The Commodity Supercycle
Spotlight lands on Li-ion battery recycling as the squeeze on key metal supply continues
In a world emerging from a global pandemic, amid a Russia-Ukraine crisis, we are witnessing a squeeze on key metals required for the battery manufacturing sector – metals which have ultimately become crucial as the world transitions to electrification, in turn creating what has become known as a ‘commodities supercycle.’
Commodities including key metals: lithium, copper, nickel, cobalt and manganese, have sharply risen in value since the start of the pandemic in 2020.
What is a Commodity Supercycle?
Commodity prices go through periods of bull cycles and retrenchment, becoming higher or lower than their long-term average, known as ‘supercycles’, and these usually last longer than business cycles.
The Bank of Canada has identified four broad-based commodity price supercycles since the early 1900s, with the pandemic triggering a fifth. Though ignited by COVID-19 and the focus on electrification following the Paris Accord and COP26 Agenda, the current supercycle was compounded by the Russia-Ukraine conflict, with sanctions forming the sharpest spike in commodity prices in recent history.
The OECD estimates that nickel prices have increased by 63%, copper by 3.5%, gold by 10%, palladium by 34.7%, and platinum by 9% since the war began in Ukraine. Russia is the second-largest exporter of commodities in the world, accounting for a fifth of battery-grade nickel and a tenth of the world’s aluminium and copper. Prior to this, lithium had already quadrupled in value in 2021 and has doubled in price since the beginning of 2022.
Nickel prices rose by 250% over two trading days in early March, meaning the LME had to suspend trading and introduce new intraday price move limits to stabilise the market. Whilst some market analysts signal a potential pause in metals prices, the underlying market demands point towards a progressively widening gap in supply of key metals and security of supply.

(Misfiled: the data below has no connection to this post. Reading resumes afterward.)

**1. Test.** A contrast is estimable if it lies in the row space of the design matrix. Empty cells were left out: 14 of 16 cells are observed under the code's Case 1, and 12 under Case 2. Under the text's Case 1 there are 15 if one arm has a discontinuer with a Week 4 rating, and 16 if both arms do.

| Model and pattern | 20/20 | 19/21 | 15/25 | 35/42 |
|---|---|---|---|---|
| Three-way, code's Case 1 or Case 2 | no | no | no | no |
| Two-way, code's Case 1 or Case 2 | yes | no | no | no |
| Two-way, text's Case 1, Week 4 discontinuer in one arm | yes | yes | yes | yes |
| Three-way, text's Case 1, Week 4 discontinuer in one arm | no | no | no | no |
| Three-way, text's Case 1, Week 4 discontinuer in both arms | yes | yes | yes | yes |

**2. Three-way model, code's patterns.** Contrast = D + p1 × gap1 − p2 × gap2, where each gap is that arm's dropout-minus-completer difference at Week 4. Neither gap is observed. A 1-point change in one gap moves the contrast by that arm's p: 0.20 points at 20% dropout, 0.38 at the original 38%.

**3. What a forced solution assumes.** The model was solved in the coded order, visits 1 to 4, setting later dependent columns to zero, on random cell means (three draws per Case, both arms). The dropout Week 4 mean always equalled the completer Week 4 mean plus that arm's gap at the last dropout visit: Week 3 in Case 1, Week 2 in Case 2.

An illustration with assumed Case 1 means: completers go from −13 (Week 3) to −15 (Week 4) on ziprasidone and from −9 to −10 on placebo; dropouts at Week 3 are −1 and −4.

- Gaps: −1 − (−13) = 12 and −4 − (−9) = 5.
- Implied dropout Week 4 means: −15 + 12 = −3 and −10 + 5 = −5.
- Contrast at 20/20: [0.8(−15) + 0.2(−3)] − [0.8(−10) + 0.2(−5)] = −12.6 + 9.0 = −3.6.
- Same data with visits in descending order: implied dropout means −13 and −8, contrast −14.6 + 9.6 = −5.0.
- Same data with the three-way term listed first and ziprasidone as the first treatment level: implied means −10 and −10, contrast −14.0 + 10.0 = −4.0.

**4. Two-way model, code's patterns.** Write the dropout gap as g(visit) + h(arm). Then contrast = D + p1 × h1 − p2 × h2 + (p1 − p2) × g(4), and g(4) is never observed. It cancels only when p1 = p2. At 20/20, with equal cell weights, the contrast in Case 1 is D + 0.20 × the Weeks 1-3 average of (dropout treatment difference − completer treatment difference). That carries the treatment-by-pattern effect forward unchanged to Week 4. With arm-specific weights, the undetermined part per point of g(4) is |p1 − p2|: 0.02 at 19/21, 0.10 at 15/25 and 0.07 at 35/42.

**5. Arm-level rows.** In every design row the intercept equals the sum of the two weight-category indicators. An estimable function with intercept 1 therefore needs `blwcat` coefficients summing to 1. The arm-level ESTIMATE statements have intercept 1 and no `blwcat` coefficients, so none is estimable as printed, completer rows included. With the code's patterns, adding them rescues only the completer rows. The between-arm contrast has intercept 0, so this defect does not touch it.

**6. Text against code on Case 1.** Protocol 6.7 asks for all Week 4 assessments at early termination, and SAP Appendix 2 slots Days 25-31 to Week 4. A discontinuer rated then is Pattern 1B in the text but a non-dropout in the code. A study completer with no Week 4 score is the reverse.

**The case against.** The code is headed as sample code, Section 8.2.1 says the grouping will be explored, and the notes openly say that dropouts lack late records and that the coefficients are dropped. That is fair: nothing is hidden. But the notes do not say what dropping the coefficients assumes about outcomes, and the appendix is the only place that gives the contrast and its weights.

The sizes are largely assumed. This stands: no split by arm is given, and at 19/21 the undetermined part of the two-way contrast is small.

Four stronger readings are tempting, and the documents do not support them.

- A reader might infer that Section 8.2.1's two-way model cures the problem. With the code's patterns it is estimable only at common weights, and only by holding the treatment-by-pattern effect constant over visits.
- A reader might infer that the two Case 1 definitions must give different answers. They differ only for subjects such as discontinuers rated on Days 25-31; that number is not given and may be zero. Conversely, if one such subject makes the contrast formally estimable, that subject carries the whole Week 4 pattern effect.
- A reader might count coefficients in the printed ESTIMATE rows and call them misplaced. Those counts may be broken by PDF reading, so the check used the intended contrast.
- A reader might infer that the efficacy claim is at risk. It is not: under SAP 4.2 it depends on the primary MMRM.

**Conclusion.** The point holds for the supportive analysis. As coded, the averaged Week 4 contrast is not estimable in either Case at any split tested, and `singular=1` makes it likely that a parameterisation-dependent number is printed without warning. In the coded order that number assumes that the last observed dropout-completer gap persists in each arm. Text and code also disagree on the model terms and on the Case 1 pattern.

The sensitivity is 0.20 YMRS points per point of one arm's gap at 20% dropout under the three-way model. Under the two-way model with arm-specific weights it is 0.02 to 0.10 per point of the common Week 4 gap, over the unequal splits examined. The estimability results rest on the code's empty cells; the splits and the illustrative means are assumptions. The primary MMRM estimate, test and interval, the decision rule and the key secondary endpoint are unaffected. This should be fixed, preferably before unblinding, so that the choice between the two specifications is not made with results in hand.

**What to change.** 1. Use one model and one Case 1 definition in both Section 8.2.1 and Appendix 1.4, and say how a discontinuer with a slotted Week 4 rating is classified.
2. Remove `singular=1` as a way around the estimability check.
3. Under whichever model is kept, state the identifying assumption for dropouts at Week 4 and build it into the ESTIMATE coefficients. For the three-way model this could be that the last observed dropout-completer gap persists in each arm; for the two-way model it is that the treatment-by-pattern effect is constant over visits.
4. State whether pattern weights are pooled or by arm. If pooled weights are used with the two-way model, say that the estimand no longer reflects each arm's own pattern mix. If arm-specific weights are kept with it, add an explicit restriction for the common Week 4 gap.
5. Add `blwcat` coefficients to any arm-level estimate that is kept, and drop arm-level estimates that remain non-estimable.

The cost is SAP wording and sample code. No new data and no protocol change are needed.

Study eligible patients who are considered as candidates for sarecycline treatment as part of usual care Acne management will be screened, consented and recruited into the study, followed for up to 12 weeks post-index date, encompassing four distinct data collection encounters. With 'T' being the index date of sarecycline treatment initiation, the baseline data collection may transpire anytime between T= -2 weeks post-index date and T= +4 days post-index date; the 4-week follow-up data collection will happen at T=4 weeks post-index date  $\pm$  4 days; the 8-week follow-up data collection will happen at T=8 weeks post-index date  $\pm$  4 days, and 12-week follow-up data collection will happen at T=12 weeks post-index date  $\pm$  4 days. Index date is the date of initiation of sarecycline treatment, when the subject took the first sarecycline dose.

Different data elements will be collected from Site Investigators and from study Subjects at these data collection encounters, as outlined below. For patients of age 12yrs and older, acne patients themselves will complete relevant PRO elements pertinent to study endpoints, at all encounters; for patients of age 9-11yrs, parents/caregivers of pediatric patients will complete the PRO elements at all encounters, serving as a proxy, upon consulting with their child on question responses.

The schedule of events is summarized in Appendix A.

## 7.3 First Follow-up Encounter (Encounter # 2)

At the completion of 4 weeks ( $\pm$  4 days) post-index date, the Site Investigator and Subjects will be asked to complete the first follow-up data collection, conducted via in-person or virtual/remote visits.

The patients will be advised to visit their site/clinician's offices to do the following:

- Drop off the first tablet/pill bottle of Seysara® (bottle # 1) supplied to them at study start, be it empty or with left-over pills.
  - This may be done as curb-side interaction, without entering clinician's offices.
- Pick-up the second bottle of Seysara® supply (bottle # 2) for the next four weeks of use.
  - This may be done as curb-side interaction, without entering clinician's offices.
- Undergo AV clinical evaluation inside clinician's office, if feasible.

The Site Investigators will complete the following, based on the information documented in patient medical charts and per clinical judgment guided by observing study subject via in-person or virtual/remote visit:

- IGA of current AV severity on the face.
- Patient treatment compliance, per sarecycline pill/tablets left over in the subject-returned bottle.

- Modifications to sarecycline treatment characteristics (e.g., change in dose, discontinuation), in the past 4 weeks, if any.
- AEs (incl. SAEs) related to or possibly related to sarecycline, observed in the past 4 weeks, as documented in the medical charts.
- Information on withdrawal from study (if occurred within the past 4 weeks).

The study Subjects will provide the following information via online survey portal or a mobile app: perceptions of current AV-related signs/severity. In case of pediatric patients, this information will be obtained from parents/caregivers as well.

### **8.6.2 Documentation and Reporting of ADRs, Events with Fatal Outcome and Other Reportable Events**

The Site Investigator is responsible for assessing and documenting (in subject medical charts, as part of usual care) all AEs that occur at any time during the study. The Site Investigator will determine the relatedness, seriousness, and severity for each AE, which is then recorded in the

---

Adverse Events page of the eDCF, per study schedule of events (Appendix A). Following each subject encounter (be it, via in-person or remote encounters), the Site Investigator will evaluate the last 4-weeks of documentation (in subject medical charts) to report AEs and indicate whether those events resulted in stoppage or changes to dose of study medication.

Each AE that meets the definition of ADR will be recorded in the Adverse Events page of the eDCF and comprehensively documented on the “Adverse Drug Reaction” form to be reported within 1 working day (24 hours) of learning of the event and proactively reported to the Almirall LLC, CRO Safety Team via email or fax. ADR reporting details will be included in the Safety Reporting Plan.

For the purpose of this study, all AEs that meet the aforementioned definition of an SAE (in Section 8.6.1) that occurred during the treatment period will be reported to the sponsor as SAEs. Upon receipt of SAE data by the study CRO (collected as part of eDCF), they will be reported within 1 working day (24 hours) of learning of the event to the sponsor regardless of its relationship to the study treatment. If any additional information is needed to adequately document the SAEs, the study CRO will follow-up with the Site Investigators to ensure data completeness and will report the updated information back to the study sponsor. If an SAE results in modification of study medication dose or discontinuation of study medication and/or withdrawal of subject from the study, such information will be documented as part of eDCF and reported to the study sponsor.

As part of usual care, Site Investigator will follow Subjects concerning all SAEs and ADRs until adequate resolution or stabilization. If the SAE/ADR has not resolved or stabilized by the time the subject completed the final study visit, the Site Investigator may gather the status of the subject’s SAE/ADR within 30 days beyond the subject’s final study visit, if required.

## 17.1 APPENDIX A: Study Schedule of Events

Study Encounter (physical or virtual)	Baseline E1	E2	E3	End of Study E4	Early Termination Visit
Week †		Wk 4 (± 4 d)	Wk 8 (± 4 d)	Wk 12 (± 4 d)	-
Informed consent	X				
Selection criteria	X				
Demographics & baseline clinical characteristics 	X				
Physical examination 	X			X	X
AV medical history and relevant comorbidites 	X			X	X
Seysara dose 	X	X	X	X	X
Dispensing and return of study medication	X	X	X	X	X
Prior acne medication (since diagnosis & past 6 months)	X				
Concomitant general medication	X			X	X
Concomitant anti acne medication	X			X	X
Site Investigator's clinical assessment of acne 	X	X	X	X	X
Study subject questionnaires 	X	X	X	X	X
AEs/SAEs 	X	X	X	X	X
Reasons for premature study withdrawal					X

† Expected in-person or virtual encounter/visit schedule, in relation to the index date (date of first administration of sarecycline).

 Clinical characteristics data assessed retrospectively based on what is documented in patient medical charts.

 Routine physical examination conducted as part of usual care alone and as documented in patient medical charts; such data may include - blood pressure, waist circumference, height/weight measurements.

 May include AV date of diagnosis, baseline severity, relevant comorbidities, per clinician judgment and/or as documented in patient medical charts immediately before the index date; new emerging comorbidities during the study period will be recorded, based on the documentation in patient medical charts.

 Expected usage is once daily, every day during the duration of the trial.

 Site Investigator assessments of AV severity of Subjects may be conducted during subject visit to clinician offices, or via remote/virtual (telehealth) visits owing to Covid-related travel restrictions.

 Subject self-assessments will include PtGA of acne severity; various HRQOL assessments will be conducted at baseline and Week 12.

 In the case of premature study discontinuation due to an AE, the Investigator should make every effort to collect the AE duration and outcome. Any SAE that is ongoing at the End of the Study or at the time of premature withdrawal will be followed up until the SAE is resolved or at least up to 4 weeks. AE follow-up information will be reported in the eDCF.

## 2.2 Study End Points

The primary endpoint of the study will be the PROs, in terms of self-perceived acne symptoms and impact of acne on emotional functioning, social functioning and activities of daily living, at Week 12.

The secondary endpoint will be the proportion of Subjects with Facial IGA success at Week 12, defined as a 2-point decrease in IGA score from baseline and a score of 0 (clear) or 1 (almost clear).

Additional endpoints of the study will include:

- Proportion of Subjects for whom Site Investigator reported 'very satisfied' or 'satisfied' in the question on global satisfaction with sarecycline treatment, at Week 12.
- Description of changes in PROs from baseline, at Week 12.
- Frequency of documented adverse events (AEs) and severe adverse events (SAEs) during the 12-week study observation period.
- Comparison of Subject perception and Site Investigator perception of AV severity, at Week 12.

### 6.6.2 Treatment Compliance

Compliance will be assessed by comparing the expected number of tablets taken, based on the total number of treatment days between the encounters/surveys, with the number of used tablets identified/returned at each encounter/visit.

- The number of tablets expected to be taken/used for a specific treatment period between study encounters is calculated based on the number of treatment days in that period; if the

In conjunction, a recent study by Benchmark in May 2022 revealed that there are currently over 300 gigafactories in the pipeline around the world, either planned or under construction which, in terms of battery manufacturing capacity, is a 68% increase year-on-year. Industry analysts point to a number of new facilities planned in North America and Europe in the race to catch-up with market leader China. With the increasing development of ‘gigafactories’ across the world, the supply-demand discrepancy deepens, which is where Technology Minerals comes in.
For Technology Minerals, recent events have underscored the importance of the company’s mission, with the help of its 49% owned partner Recyclus, to secure a sustainable supply for battery metals within trusted nations along with a circular economy for battery metals.
Technology Minerals and its R&D partner WMG believe that, through recycling of LIBs, over 22% of the required forecast demand for battery metals can be met by 2040. Technology Minerals’ battery recycling model is set to play a vital role in plugging the supply gap for key metals.